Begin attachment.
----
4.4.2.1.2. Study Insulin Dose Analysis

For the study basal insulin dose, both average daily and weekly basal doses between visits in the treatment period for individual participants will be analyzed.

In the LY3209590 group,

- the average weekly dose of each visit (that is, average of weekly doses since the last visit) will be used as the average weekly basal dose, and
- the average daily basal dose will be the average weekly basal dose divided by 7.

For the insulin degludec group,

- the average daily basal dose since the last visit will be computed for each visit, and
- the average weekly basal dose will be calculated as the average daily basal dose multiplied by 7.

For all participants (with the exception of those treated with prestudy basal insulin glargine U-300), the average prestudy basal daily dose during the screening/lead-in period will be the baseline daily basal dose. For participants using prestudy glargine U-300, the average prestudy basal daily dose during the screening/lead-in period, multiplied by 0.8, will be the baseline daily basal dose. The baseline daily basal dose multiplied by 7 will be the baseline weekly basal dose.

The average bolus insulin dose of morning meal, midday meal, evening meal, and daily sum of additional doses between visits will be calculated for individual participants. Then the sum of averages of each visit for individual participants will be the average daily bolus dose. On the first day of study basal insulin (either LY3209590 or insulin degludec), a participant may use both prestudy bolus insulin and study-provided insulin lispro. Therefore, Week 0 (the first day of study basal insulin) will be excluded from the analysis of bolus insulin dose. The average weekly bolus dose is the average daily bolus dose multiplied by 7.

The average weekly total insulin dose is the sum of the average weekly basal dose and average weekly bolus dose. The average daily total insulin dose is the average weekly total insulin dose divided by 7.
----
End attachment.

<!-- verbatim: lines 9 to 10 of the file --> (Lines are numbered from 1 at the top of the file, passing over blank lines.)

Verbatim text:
For all participants (with the exception of those treated with prestudy basal insulin glargine U-300), the average prestudy basal daily dose during the screening/lead-in period will be the baseline daily basal dose. For participants using prestudy glargine U-300, the average prestudy basal daily dose during the screening/lead-in period, multiplied by 0.8, will be the baseline daily basal dose. The baseline daily basal dose multiplied by 7 will be the baseline weekly basal dose.

The average bolus insulin dose of morning meal, midday meal, evening meal, and daily sum of additional doses between visits will be calculated for individual participants. Then the sum of averages of each visit for individual participants will be the average daily bolus dose. On the first day of study basal insulin (either LY3209590 or insulin degludec), a participant may use both prestudy bolus insulin and study-provided insulin lispro. Therefore, Week 0 (the first day of study basal insulin) will be excluded from the analysis of bolus insulin dose. The average weekly bolus dose is the average daily bolus dose multiplied by 7.